but I did work through many, many takes, really, just to practice the piece – it’s a song that I hold very dear, I’m very comfortable with it because it is well within my vocal range, so I can sing it with a fair degree of confidence, I think I am more concerned with the piano part – while I have the piece memories, long-ago memorised, there are still moments in it where I feel I could play much, much better, or where I could dare a quick arpeggio and so on – I play it slightly differently each time.

I am really looking forward to going back to these takes, I am not quite sure how many there are – 8, or perhaps, 10 at the most – but I think that some of them may have merit.  I could be wrong, but I seem to remember one or two of the first few seeming “ok” to me, so, we shall see.

what I can say prior to hearing the playback is just how much I enjoyed the unfamiliar yet utterly unfamiliar act of sitting down in front of an 88-key grand piano (including a “choir” voice captured on a separate track, so I can mix grand piano and choir at will in the finished tracks), and playing and singing the music that I grew up with, the music that I love and respect and enjoy, and now that I have this set up again, I am fully intending to see just how much of my previous repertoire I can recover.

not forgetting, of course, that many years have passed, so my vocal range will have dropped nearly an octave during that time, so some songs, I will not be able to sing – or will require compromise in their vocal arrangement – which may or may not be suitable for performance.  but since I have embarked on a live performance series with the guitar synth on the pureambientHD, I am thinking that I can also embark on a live performance series of piano / vocal covers and perhaps even some of my own “songs” – an area that I’ve barely touched on these past…30 years or so 🙂

so it was with great joy that I sat down, counted down, and began…”I always forget, how crazy things are…so sometimes it catches me off my guard – when they make sense”.

…and it did make sense! I worked so, so hard learning this repertoire of piano and vocal works: peter hammill, van der graaf generator (most especially those two), todd rundgren / utopia, steely dan, daryl hall, george harrison, roxy music, split enz, king crimson – a lot of prog, but don’t forget, prog is really just a way to arrange a song, and many of the very best prog songs actually are centred around a piece of piano (or organ) music with a vocal – the other instruments just support this core “song”.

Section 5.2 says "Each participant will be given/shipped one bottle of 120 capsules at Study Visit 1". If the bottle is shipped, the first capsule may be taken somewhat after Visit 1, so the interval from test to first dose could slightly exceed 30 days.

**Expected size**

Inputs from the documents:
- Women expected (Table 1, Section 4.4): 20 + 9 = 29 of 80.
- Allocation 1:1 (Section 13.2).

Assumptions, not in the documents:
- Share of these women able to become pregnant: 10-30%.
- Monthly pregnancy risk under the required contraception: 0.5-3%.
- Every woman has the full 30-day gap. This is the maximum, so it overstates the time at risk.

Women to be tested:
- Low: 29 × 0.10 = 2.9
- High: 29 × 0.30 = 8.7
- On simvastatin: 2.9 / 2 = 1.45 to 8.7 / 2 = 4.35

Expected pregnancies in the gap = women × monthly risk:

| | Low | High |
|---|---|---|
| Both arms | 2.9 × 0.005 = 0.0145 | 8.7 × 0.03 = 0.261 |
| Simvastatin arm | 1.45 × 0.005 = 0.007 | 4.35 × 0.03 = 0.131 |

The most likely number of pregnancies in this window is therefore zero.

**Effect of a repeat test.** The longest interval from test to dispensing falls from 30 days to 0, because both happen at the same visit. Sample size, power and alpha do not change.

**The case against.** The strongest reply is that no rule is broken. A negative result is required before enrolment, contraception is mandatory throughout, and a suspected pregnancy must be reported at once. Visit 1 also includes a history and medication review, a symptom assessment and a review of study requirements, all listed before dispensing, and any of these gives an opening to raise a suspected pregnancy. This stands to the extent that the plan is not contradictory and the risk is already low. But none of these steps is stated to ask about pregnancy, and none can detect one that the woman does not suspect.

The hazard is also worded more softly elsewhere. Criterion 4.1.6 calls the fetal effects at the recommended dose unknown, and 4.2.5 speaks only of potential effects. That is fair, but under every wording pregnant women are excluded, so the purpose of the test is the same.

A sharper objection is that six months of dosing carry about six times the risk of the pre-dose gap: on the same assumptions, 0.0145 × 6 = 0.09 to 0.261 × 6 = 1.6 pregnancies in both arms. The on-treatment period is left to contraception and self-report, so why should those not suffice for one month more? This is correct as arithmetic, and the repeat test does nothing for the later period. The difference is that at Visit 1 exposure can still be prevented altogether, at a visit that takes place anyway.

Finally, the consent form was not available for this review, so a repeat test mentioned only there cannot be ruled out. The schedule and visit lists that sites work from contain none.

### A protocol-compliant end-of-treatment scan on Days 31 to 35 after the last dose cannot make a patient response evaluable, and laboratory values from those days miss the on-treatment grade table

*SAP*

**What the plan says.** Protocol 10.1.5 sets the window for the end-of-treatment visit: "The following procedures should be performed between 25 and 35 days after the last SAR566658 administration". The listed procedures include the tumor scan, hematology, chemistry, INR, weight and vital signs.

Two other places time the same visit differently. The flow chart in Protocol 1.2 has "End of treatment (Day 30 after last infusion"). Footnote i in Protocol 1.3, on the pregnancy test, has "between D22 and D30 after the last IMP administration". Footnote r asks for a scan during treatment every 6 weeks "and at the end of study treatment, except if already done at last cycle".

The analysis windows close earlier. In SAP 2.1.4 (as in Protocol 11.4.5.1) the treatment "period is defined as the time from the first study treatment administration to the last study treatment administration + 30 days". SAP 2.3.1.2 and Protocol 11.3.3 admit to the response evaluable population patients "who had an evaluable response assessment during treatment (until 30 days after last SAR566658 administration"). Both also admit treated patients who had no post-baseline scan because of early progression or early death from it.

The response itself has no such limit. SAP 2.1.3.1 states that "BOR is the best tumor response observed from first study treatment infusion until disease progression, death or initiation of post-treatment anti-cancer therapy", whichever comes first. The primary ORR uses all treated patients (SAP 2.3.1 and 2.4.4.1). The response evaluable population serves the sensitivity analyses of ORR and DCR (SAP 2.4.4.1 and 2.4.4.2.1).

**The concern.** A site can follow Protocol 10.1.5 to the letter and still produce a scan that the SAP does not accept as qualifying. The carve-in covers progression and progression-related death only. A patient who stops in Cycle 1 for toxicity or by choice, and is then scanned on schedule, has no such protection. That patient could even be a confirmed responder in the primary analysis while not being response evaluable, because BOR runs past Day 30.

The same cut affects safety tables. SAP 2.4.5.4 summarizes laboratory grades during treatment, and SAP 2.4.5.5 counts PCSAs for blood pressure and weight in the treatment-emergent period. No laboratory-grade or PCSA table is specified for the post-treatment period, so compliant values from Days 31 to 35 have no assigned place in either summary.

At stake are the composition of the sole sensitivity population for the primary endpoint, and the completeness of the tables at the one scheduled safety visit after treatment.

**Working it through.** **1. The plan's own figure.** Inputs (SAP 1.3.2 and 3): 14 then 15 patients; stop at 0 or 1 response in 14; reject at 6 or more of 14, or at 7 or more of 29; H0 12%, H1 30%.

that was often true, for example, of genesis songs, tony’s part was the central piece to which peter had put a vocal melody, and the others added in their bits to support that piano part, it was very, very often the case with van der graaf generator songs – each one starting out life (probably) as a peter hammill piano and voice, with the band again, adding in their parts to support the original piano driven piece…of course, in other bands, where there was no pianist, the songs were written instead on guitar, king crimson being one example of that – however, some crimson songs – for example, “islands” or “exiles”, actually lend themselves very, very well to being performed as solo piano and voice pieces – despite the band itself being guitar-driven.

in all of these cases, it’s the song that matters, it’s all about that core song – so I always took delight in seeing if I could “extract” that original piano and voice song from more complex prog arrangements.  I spent hours learning pieces like “islands” on the piano (and emulating keith tippett is bloody difficult, I can tell you that much for free!) and I’d love to see if I can re-learn a piece like that well enough to perform it. I am hopeful, but it will take time and hard work to re-learn some of these pieces, which were not easy then, and will be even more challenging given the ravages of time to my hands and voice.

so, another “piano and voice” practice session earlier today: this time, four different peter hammill songs, two solo pieces and two from the van der graaf generator; the solo tracks, “flying blind” and “vision”, went passably well although no amazing takes were captured – just reference takes really, to see where I stand with the pieces.  the two van der graaf pieces fared less well, while I can actually play both of them through, I was unable to capture a full take of either piece – “still life” and “man-erg” – two tracks that I used to play a lot in about…1978, 1979, 1980, and not particularly simple to play even then – so I am struggling a bit with those two.  but, this is why they call it “practice”…it needs to be done, to see if I can play these pieces well enough to record them.  in the case of the first two – the answer coming back is “absolutely yes”  in the case of the van der graaf pieces, the answer is less sure – the vocals are much more difficult, the piano pieces are much more difficult, but, I’d love to get a decent recording made of either.  I shall persevere…